Generative AI in Healthcare: Insights from Apoteket Collaboration

Generative AI in Healthcare: Insights from Apoteket Collaboration

24.06.2024 5min read
  • Leo Nathorst-Böös

This fall, we embarked on a generative AI journey with our partner, Apoteket, Sweden’s largest pharmaceutical retailer. Deep-diving in prompt engineering, autonomous agents, and conversational design, we set out to prototype the virtual pharmacist of the future.

This past year, I’ve been thinking a lot about what it is that excites me about new technology. Apart from the obvious excitement of making me feel like I’m living at the beginning of an Isaac Asimov novel, new platforms and tools allow us to solve old problems in new ways. New innovations get us thinking about the stuff that we haven’t been able to figure out before, and they provide new ways forward with those annoying user problems we’ve been acutely aware of but still haven’t fixed. In this article, I’ll share four key insights and unexpected lessons from our adventure with Apoteket. While we didn’t need to teach our pharmacist Hilda Asimov’s three laws of robotics, we did learn to give her some guardrails. But more on that further down.

Enter: Apoteket

Over the past year, we, like the rest of the world, have been smitten by AI's possibilities. Since APIs for using LLMs from OpenAI and Google have become available, more of our partners have been interested in seeing how generative AI can improve their businesses. We’ve also built some internal tools, improved our services, and tried out new ideas. And we’ve been having a lot of fun.

With Apoteket, we partnered up on a project to explore how generative AI can help them help customers find the right advice and products. With a huge product catalog and diverse customer needs, we set out to replicate the experience of talking to a skilled pharmacist at one of their retail locations. Friendly, understanding, helpful, and very knowledgeable. But also completely safe. When recommending products for health and self-care, we can’t afford hallucinations from our tech; we need to know that the answer our customers get is correct.

Since this is a new field for everyone, we opted to learn together with Apoteket, and that was our most important success metric for the project: how much we learned. No one is an expert on these platforms yet, so we wanted to enter with an open mind and see where it would take us. Rather than create the best possible product for end-users—which is usually part of our mission at Bontouch—we spent more time on our learnings than the product itself and had a very open weekly check-in where we discussed our recent findings and how to proceed next.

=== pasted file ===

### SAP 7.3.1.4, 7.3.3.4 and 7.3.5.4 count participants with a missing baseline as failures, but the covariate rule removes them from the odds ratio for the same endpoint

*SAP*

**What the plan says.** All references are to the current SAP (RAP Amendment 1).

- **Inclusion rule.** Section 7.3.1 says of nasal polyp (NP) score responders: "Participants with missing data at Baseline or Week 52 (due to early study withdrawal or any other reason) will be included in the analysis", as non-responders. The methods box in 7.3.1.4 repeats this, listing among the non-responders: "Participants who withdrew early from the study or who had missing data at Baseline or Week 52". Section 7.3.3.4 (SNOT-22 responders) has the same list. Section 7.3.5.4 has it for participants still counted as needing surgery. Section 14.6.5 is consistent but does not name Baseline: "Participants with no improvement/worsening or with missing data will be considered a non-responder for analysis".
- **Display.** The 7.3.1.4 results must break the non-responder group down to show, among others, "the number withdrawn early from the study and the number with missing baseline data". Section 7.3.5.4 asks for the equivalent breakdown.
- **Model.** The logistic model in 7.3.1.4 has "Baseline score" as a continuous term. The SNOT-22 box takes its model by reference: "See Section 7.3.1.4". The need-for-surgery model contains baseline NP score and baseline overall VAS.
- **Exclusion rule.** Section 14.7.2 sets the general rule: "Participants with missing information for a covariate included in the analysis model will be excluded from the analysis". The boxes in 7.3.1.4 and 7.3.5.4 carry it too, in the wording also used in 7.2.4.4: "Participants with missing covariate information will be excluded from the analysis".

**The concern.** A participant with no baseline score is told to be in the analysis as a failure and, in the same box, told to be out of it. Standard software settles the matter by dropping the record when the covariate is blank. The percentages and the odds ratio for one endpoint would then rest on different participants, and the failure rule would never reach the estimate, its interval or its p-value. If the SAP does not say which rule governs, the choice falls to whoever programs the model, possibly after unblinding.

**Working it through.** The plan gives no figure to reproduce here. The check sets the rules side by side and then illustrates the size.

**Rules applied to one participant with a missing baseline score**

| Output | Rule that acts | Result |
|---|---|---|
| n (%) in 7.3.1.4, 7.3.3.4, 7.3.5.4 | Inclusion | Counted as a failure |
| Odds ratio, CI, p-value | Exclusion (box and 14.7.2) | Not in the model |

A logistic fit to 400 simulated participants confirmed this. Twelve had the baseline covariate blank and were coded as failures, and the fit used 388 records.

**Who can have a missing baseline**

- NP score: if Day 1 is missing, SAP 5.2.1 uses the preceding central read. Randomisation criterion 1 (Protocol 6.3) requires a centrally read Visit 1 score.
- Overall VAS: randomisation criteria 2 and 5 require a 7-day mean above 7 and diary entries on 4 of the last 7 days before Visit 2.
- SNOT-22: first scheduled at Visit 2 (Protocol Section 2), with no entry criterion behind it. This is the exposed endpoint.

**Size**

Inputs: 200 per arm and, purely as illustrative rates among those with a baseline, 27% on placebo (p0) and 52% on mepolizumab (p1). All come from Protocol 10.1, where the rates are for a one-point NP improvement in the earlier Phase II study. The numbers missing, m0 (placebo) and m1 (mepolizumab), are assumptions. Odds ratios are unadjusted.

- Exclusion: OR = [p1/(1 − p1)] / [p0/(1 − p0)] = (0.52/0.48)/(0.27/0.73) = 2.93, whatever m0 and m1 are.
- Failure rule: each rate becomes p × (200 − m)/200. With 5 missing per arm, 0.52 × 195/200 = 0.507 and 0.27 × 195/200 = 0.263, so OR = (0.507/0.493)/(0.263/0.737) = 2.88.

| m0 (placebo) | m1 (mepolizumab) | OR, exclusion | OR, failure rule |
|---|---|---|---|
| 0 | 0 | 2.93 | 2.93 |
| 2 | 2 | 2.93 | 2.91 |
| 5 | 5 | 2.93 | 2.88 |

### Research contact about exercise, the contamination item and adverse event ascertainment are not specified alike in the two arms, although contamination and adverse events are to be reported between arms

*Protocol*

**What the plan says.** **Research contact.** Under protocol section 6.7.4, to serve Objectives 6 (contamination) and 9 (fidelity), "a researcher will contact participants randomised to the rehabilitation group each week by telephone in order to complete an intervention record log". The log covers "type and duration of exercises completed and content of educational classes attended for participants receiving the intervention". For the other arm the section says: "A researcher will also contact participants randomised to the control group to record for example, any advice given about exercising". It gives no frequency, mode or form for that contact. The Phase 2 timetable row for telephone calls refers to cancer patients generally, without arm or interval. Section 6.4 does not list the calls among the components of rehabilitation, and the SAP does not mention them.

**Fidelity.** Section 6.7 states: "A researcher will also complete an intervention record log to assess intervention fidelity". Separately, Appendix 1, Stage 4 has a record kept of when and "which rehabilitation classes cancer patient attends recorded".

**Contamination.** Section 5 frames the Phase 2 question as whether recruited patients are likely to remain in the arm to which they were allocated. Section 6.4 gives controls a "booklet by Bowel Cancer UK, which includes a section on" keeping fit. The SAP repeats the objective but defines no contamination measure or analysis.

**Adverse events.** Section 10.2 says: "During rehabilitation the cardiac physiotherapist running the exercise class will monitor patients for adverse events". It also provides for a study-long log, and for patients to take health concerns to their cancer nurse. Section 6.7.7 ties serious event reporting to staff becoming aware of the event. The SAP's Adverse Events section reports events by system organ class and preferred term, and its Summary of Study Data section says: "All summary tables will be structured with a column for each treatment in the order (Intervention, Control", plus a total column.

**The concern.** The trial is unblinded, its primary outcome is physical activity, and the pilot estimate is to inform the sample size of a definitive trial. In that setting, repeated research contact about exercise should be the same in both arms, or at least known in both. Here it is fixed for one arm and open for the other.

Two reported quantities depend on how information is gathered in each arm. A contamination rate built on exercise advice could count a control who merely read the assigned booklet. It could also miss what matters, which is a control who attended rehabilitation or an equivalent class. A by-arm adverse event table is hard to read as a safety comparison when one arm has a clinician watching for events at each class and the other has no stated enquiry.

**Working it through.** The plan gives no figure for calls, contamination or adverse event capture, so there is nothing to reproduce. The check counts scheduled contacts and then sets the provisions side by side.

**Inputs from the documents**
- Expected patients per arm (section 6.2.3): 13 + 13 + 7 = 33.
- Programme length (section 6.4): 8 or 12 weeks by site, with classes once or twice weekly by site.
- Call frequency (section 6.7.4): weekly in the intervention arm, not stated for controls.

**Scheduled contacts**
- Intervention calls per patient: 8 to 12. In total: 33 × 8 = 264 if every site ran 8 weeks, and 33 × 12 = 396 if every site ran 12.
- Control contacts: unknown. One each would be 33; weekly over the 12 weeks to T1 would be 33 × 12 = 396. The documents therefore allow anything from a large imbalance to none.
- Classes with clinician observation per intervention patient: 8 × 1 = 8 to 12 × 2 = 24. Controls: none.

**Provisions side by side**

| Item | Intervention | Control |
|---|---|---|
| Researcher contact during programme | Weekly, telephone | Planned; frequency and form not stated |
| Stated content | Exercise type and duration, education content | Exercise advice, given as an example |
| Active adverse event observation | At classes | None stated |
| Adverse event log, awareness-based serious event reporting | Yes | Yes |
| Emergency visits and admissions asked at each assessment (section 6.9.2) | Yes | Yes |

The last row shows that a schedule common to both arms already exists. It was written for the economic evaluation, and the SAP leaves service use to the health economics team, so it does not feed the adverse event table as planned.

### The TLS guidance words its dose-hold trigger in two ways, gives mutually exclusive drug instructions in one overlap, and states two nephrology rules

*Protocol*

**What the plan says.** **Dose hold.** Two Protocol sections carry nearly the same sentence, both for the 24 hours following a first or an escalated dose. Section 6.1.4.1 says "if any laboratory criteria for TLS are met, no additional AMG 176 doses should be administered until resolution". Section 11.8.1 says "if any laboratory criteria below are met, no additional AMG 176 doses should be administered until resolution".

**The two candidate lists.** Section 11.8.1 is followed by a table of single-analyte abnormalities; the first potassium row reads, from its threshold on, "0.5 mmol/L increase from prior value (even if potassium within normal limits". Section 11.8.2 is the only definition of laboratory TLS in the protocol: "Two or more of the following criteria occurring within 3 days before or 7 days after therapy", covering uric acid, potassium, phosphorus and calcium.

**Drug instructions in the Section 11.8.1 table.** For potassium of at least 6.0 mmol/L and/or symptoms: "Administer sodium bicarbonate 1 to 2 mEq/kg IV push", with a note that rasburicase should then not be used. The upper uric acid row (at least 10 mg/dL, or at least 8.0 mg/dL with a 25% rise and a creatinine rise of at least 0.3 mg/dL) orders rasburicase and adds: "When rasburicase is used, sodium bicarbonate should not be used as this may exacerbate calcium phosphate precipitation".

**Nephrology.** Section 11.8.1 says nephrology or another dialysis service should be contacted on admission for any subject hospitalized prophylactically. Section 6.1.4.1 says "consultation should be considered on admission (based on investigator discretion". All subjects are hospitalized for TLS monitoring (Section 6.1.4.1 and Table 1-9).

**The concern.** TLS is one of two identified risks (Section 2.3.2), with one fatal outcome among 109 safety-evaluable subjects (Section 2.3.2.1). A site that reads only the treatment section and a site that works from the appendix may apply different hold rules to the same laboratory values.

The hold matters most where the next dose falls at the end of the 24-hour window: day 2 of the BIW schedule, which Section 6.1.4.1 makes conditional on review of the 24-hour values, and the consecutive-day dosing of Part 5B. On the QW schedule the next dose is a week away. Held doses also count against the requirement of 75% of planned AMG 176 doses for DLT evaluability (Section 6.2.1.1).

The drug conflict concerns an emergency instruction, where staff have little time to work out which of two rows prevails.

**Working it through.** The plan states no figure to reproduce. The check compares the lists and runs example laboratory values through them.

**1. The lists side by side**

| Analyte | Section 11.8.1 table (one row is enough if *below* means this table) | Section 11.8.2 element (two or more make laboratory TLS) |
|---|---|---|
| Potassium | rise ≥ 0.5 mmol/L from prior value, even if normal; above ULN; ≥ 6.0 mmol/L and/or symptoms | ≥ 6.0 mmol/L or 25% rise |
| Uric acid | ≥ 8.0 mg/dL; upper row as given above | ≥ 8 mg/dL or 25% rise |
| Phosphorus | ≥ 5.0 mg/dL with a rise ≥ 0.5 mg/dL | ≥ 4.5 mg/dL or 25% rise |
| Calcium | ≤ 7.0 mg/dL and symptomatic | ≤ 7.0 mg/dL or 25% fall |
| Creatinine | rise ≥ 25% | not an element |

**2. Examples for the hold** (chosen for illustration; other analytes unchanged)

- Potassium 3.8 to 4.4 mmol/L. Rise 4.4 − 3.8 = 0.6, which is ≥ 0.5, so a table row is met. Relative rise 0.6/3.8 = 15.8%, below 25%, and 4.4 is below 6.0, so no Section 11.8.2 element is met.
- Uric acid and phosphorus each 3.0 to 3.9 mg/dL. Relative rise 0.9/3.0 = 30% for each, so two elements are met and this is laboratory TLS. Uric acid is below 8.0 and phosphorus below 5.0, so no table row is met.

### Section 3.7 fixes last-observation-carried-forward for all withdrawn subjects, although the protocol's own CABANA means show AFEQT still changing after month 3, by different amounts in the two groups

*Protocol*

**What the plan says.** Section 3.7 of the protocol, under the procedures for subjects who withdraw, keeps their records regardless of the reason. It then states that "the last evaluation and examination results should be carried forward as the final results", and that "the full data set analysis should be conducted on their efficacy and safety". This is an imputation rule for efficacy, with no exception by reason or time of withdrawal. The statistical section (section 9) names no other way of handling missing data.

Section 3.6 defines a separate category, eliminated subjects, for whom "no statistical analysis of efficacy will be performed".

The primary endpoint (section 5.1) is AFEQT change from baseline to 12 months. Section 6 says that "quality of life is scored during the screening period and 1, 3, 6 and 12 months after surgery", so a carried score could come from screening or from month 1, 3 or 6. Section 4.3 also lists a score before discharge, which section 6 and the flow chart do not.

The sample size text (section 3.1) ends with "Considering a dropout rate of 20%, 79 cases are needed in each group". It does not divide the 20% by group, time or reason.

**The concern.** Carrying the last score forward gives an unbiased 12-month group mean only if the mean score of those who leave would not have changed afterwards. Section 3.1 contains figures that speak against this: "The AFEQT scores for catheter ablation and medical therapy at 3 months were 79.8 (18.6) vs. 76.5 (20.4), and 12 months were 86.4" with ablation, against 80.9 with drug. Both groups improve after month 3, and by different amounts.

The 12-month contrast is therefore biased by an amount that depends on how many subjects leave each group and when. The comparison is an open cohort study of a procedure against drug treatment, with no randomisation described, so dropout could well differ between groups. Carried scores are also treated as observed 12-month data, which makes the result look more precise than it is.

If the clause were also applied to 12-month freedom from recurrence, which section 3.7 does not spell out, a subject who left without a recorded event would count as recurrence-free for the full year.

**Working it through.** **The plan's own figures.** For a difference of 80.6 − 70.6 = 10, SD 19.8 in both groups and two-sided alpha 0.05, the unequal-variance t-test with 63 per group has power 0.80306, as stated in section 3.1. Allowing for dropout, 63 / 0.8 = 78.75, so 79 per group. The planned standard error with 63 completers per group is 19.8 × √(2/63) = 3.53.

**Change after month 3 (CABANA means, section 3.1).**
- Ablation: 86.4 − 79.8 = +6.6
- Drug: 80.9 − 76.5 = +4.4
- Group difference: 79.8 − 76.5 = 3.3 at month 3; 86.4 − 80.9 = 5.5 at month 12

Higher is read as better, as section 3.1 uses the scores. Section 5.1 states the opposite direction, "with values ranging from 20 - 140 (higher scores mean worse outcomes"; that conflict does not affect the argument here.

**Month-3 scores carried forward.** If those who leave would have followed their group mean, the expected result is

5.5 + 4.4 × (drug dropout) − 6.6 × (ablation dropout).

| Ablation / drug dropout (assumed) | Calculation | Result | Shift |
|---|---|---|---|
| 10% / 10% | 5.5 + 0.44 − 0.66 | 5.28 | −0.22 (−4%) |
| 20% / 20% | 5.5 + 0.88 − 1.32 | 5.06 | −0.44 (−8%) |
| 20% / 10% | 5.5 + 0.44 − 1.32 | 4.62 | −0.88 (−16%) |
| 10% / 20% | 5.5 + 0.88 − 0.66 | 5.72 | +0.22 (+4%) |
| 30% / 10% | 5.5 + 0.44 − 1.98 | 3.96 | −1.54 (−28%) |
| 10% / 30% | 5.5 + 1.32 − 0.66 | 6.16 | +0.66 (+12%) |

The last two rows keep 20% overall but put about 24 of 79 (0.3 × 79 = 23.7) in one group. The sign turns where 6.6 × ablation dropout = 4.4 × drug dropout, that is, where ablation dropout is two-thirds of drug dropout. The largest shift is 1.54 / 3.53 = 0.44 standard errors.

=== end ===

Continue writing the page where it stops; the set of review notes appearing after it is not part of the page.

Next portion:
When you’re working with cutting-edge technologies, it’s good to keep your eyes focused on the vision for your product and what you want to learn. If you’re too inflexible about the tech solution, you’ll quickly run into problems because things change very fast. And that takes us to our first learning.


Learning 1: Be ready to pivot - your first idea is unlikely to be your best one

When we started working on the Hilda project with Apoteket, Chat GPT Plugins was the latest and greatest offering from Open AI. The idea to build a product that users can interact with in the Open AI interface excited us, with all that it would mean for the user experience design and use of their latest tech. But we quickly ran into a wall: the plug-in we would do would not be production-ready as part of this project. To test it privately, anyone who wanted to try it needed to be an enrolled ChatGPT developer. We had one account. And OpenAI was not rolling plug-in development out to more people. We later learned why—they were working on the much better “GPTs”—but we didn’t know that then. This was not going to work.

We weren’t married to the tech solution, so we quickly started exploring other ways of solving the problem. When we presented an alternative solution to Apoteket, we realized this would be even better than what we first had envisioned. Running into a developer account enrollment wall and having to pivot turned out to be great for the project.

Our second idea was a prototype landing page mimicking with a chat interface integrated into the site, using the OpenAI APIs instead of a plug-in. This would create a more controlled, easily discoverable experience for web visitors and an opportunity to explore other technologies as well. The team at Apoteket liked it, and we got to work.


Learning 2: Chat GPT is not a trained pharmacist